Conference paper Open Access

Thoreau's Cabin: An Economy of Space, Sociality, and the Commons

Stein, Eric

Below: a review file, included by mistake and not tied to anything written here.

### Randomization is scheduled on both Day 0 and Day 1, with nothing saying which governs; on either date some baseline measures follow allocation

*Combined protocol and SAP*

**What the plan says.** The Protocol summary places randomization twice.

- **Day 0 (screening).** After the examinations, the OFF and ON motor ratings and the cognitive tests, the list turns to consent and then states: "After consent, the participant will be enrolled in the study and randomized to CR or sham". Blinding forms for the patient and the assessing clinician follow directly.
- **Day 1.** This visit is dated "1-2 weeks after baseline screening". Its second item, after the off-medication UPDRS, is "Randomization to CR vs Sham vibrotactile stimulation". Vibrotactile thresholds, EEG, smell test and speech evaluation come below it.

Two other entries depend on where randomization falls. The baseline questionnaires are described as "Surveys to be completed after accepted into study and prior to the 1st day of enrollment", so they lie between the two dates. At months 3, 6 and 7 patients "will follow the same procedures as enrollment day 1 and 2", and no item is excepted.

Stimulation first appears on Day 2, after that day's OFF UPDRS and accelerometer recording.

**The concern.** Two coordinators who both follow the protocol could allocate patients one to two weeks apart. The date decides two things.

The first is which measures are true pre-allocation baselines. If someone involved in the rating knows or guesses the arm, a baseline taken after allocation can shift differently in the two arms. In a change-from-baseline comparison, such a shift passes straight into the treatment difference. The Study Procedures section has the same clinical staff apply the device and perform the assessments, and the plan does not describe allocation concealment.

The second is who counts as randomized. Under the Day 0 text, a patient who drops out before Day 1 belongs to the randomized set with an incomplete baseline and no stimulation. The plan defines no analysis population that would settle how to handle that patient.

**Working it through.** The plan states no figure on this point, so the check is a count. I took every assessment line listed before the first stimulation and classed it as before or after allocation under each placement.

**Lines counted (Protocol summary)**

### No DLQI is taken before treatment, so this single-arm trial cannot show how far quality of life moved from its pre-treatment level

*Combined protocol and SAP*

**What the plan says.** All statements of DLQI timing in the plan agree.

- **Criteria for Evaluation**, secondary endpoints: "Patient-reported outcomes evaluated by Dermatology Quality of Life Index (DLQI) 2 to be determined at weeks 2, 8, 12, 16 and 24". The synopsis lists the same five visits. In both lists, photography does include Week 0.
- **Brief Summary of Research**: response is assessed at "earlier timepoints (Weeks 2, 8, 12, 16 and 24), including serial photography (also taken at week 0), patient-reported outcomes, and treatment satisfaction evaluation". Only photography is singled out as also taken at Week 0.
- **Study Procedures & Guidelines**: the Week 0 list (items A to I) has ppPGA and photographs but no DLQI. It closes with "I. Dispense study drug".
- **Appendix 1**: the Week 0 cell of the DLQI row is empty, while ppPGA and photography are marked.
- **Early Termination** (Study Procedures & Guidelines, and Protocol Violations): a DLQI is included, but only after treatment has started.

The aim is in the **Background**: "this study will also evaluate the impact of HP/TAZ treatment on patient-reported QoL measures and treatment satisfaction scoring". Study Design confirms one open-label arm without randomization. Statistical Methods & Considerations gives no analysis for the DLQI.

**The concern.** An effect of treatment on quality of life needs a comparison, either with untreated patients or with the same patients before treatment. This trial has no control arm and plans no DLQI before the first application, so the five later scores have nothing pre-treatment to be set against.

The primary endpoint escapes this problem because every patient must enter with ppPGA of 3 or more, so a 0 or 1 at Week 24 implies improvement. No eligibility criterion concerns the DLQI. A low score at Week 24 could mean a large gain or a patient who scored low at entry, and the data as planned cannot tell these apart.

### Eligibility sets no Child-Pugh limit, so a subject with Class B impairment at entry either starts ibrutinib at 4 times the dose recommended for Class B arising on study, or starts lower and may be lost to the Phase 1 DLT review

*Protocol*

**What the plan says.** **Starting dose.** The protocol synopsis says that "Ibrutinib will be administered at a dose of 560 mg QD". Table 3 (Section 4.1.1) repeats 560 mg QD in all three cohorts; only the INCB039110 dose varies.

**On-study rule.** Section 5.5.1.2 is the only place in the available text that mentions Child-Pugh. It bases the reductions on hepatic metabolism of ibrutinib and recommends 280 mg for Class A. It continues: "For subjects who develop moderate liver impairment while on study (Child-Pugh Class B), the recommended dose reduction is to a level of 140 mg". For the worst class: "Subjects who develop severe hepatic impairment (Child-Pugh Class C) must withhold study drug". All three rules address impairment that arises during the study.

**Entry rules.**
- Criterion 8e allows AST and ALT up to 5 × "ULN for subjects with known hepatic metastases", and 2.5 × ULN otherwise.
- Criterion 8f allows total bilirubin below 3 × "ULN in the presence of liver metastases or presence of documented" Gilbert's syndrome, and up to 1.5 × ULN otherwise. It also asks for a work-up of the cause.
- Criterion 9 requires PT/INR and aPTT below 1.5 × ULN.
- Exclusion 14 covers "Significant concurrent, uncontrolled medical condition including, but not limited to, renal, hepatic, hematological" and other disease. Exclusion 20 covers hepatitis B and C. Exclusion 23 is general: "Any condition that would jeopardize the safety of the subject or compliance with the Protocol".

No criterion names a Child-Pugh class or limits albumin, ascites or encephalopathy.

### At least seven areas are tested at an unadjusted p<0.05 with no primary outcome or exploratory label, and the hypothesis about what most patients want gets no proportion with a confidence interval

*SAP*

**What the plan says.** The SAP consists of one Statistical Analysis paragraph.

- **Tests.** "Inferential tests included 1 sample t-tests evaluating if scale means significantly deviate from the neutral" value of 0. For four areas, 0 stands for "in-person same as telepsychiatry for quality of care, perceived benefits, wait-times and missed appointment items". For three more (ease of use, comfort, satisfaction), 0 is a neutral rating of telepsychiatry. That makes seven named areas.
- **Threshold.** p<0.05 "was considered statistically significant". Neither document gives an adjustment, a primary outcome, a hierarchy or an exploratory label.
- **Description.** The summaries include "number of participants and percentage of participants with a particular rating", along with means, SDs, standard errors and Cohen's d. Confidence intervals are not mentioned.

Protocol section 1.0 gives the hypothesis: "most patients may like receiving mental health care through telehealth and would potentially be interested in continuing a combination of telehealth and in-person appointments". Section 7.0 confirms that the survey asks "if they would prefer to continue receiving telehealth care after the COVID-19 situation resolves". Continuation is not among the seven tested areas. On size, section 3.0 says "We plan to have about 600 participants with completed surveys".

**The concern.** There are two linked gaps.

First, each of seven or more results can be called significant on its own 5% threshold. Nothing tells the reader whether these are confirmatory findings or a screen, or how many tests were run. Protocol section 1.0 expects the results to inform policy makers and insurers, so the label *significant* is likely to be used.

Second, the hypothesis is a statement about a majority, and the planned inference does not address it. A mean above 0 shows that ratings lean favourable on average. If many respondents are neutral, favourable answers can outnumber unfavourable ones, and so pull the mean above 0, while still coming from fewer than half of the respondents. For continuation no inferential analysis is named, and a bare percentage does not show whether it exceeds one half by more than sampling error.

“Economy,” the opening chapter of Thoreau’s Walden, is a lengthy exploration of the conditions of existence of the New England settler. Before encountering his famous wish to “live deliberately” (83), readers of Walden are confronted with Thoreau’s sardonic treatment of the so-called “serfs” of Concord, Massachusetts, and immersed in his economic theorizing (7). For one whose thought has influenced the likes of Mahatma Gandhi and Martin Luther King Jr., Thoreau’s repudiation of his community might come across as aloof and asocial, a privileged detachment from the concerns of ‘common’ or ‘everyday’ life. This paper argues, however, that far from being a disavowal of sociality, Thoreau’s economic theory operates within a different field of the social, one with roots in the oikonomia or “household management” of Aristotle’s Politics, an economy intimately concerned with care and provision. While modern political economy emphasizes entitlement and contract—which is to say, property—the economy that Thoreau depicts in Walden is one of the home, a shared practice of material space. By engaging with the discourse of his contemporaries and his culture, Thoreau is able to provide his readers with a model for resistance that does not reproduce the conditions he seeks to dismantle.

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